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NOTE.—Brackets in the text denote: 1. A conjectural emendation. 2. An
amendment to the original section. Punctuation is in every case that of the work
cited. Spelling and use of capital letters have been made uniform. The tables
of contents have been made without reference to the marginal notes, which are
those of the various statutes. In the tables the words “asylum," "insane" and
“indigent insane” have been uniformly used. The word “ibid” has been omitted
in the citations when the paragraphs have been taken from a revised statute or
code whose sections are numbered consecutively. Where a chapter is cited without
a date it refers to a revised statute or code already cited. When å date appears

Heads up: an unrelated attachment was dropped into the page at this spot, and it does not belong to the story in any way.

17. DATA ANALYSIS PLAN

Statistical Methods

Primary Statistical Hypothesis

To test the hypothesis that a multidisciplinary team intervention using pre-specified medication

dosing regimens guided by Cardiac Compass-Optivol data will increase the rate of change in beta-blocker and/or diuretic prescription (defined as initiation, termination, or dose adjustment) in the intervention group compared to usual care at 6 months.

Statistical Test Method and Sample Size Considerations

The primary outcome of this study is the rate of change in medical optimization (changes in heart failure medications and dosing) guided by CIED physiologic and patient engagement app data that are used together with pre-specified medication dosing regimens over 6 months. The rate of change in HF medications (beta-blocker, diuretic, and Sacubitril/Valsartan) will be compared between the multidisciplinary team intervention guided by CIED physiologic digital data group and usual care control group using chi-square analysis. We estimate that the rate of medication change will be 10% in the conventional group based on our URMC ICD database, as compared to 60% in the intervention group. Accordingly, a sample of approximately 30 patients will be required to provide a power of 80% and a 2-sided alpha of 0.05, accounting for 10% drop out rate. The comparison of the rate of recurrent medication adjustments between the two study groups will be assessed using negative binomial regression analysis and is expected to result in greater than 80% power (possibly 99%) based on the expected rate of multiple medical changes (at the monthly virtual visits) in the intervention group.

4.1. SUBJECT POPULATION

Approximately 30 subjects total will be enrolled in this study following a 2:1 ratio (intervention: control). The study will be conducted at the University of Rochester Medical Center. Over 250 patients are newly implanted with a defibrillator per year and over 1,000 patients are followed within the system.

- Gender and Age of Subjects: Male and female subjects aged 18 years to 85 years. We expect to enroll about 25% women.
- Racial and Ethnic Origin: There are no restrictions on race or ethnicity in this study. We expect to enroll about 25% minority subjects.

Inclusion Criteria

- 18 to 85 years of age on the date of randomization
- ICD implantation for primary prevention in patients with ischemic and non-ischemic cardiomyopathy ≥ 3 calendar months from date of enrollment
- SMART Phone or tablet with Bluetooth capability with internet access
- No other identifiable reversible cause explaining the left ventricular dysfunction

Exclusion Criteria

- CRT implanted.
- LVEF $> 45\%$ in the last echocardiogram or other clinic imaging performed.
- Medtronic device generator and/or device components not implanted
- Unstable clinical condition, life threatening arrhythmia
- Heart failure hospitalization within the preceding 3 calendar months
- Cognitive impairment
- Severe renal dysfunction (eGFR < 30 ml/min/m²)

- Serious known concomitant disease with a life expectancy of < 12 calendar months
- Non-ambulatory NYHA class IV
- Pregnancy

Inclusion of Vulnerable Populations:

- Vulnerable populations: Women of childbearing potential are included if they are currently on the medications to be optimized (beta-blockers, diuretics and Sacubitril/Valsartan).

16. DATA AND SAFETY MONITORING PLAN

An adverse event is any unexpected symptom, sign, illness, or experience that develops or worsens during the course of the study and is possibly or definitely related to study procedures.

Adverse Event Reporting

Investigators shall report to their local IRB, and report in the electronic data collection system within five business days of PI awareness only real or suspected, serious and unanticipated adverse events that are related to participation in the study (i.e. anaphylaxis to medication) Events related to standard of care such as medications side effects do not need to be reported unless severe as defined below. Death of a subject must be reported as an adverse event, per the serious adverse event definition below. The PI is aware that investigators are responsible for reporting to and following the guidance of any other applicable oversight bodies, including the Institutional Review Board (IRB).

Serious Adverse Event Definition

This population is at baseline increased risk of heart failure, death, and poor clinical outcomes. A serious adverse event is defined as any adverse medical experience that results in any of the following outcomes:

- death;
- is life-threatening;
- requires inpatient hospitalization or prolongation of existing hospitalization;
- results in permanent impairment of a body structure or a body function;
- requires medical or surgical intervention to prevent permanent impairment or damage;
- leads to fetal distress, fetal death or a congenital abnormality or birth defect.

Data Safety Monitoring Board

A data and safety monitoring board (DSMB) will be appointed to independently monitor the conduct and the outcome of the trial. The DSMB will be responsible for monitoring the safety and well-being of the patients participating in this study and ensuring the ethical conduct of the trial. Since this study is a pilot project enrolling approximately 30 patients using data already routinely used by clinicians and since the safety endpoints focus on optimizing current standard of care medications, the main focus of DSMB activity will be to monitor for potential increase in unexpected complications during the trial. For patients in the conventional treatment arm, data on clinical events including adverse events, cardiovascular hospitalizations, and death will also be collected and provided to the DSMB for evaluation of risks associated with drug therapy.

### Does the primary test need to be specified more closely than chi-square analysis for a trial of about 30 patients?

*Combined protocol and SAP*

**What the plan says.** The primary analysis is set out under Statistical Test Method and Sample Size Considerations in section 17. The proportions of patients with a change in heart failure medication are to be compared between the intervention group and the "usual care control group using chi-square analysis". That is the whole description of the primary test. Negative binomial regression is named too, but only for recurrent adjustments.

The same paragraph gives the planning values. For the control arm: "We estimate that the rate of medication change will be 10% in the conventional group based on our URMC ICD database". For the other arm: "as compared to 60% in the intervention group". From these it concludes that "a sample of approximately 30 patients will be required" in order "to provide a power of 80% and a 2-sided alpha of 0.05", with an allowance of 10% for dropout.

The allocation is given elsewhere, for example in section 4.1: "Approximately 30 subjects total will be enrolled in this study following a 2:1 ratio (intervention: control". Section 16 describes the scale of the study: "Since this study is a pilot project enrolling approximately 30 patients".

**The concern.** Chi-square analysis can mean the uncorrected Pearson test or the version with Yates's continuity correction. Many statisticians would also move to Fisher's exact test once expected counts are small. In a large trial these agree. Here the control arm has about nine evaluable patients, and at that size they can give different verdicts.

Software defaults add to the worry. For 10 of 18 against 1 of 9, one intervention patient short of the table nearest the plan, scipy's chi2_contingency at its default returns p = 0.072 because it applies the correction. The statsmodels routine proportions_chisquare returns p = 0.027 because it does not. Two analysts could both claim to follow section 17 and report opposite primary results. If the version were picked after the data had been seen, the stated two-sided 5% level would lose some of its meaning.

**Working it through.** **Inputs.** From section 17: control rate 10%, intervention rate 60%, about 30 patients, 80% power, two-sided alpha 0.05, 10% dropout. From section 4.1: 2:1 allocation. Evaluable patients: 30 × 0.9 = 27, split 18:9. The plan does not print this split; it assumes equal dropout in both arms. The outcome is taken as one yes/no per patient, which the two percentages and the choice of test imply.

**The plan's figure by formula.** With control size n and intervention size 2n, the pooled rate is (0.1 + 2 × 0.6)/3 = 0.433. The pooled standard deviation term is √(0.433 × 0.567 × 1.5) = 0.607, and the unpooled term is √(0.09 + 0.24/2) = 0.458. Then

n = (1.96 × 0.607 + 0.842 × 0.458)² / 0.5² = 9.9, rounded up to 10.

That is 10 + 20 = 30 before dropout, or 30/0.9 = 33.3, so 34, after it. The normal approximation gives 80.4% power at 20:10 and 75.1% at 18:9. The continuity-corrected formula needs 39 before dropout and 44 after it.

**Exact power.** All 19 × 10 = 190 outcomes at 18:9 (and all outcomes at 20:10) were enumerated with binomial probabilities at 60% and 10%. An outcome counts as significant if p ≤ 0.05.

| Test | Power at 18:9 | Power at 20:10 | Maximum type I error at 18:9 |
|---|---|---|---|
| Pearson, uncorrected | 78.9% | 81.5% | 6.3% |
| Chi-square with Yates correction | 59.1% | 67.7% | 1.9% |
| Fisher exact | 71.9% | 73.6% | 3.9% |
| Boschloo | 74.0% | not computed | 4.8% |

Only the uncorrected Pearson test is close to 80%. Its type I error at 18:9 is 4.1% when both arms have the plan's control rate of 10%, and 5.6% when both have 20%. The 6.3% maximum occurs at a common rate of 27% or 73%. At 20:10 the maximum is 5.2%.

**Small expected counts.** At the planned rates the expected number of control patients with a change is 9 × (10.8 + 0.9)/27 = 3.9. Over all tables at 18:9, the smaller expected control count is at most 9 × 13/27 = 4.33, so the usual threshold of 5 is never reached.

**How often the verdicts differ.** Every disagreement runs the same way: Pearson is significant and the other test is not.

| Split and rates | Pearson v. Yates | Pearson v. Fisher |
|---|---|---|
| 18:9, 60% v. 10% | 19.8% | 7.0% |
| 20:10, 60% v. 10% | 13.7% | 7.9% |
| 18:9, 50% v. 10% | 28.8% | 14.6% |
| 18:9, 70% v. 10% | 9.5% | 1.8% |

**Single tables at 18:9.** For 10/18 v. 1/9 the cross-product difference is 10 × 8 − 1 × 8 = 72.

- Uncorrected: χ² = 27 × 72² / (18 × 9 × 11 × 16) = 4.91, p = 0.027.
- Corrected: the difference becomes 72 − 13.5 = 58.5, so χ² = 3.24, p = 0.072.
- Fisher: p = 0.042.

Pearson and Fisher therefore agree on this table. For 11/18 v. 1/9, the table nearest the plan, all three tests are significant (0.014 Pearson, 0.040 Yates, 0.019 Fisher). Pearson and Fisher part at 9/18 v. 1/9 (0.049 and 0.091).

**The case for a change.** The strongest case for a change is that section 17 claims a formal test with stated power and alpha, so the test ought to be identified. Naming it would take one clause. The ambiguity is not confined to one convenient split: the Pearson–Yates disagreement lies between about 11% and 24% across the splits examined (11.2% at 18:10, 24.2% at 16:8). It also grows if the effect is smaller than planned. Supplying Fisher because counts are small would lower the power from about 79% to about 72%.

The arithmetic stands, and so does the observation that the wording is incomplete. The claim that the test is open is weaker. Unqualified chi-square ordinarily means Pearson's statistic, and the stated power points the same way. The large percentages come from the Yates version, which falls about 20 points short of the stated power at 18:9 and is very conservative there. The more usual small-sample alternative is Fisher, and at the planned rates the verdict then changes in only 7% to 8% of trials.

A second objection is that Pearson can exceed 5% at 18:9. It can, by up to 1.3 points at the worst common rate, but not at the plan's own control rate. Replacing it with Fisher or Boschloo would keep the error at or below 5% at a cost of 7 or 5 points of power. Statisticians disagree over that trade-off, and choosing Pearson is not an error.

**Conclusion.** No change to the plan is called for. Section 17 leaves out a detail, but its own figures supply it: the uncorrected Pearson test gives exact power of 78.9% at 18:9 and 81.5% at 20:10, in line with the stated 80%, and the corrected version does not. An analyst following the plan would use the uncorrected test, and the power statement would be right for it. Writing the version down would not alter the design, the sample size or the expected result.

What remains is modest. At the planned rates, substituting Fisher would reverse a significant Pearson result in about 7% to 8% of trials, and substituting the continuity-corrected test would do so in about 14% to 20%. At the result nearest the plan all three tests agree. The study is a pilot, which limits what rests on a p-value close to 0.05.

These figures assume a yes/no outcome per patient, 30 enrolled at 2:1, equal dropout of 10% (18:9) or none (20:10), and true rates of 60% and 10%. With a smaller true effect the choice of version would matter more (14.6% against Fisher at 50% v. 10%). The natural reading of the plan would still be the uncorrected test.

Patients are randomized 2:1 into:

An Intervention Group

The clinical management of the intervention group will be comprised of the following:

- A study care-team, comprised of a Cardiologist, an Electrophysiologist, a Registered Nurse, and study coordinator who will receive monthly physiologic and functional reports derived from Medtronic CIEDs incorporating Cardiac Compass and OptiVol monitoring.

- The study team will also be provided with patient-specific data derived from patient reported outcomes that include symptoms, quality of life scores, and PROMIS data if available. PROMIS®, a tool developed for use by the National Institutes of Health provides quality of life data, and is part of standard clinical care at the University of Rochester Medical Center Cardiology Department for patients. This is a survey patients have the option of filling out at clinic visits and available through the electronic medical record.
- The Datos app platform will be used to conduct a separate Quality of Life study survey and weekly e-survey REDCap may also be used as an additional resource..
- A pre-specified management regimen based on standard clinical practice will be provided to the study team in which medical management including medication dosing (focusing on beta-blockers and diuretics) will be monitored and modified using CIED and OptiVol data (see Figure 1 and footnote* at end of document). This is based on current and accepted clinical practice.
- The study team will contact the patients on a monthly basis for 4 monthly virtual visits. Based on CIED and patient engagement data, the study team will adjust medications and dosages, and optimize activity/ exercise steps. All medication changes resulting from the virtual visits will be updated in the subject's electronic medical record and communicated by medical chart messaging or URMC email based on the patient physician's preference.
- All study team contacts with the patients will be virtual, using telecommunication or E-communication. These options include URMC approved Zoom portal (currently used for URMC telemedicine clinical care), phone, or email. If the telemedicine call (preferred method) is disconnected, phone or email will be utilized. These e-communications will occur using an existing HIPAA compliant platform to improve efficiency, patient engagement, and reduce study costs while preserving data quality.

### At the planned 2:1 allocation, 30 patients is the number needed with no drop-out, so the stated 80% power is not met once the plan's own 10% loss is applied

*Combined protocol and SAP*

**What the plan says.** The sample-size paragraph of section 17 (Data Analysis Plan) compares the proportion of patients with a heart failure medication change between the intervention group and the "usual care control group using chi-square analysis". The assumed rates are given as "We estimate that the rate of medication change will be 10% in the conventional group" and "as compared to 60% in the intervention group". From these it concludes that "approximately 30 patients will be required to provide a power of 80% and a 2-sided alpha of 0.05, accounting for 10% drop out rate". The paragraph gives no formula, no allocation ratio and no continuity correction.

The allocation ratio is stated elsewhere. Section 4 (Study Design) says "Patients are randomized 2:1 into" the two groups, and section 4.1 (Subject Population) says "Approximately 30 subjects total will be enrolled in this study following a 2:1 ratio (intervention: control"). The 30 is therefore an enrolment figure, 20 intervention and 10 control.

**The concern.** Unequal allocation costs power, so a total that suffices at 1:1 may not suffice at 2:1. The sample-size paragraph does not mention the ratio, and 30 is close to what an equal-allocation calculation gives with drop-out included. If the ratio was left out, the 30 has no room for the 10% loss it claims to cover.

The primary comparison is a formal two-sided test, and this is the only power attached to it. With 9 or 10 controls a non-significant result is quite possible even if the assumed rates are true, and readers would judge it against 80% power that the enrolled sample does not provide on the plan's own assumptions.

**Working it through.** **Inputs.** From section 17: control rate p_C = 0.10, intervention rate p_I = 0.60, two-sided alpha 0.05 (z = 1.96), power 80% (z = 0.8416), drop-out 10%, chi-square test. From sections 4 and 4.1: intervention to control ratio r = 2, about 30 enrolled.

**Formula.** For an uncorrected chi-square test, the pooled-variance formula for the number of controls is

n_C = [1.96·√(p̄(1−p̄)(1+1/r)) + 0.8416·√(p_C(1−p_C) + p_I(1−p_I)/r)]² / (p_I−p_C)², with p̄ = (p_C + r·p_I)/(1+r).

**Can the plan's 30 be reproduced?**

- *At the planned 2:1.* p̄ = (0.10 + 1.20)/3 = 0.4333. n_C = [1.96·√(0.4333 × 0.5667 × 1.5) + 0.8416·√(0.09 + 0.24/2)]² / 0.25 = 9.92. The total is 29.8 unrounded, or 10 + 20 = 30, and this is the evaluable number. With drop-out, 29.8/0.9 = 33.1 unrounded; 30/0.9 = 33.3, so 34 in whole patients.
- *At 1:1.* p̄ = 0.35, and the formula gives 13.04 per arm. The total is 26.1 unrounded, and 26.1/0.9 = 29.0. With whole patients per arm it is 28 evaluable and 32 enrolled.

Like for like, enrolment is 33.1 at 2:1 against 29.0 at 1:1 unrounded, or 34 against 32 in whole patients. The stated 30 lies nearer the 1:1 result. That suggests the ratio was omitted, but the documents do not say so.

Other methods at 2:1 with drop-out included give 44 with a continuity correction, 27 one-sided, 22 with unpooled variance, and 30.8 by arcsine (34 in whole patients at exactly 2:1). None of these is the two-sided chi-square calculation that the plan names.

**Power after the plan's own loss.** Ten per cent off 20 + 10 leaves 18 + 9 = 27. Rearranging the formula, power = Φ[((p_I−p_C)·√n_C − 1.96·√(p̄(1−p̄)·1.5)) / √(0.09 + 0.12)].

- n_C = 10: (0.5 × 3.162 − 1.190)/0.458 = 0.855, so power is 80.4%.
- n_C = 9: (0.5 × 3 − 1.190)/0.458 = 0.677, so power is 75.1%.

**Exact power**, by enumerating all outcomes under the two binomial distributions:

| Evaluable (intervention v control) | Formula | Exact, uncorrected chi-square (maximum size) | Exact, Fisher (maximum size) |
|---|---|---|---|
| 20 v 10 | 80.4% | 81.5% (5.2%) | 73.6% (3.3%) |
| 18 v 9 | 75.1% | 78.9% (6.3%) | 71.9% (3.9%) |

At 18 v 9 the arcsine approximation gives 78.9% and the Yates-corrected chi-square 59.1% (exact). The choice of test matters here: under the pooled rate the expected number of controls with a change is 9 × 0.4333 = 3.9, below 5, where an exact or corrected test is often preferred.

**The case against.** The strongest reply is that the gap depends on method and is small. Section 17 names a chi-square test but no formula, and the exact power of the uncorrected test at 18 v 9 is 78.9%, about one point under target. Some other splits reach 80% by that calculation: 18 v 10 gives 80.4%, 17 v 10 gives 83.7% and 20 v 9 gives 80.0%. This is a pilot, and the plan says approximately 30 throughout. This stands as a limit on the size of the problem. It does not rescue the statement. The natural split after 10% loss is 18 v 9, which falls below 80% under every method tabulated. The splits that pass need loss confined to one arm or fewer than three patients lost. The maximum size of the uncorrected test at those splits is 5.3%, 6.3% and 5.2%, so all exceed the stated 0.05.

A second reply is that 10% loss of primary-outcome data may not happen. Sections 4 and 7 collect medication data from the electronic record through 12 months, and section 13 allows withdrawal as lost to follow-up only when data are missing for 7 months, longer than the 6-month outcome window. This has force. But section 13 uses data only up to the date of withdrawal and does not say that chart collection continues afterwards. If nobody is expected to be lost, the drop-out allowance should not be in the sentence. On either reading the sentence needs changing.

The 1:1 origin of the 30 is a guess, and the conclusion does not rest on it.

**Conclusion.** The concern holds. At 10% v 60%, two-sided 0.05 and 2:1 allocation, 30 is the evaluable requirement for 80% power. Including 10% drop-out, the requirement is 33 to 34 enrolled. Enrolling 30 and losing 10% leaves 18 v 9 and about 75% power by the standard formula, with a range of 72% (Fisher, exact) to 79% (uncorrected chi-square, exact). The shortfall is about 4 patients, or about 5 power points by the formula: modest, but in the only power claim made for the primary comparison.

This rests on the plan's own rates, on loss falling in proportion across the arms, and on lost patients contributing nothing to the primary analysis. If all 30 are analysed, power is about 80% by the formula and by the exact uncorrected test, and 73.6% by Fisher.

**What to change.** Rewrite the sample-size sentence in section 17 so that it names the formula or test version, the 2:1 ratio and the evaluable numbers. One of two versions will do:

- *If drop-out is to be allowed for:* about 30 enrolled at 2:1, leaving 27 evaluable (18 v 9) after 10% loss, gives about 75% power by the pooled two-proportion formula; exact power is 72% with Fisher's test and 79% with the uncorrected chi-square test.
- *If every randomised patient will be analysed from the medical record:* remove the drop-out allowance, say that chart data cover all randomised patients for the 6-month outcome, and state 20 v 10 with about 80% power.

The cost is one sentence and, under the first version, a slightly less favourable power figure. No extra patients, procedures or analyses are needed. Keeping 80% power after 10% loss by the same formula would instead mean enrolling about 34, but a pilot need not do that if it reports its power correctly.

it is cited from the pamphlet laws. The laws of England are exceptions to this.



INSANITY is the saddest and most terrible of all diseases, the most pitiable and helpless of all the states and forms of human helplessness. And yet it is a condition to which all men are liable, and into which any man may at any time fall with or without premonition. Not only does it provoke the compassion of the philanthropist, but it appeals to and it tasks the highest medical skill; it demands and exhausts all the resources of legislative wisdom. In its relation to crime it presents one of the darkest and most mysterious problems of medical and criminal jurisprudence. In connexion with the poor and friendless, it imperatively calls upon the State for care and protection. But so complex and intricate is the subject in its various relations and aspects, it is no wonder that in regard to it the legislation of many States is very crude and defective, and of all States, as yet, more or less tentative and imperfect.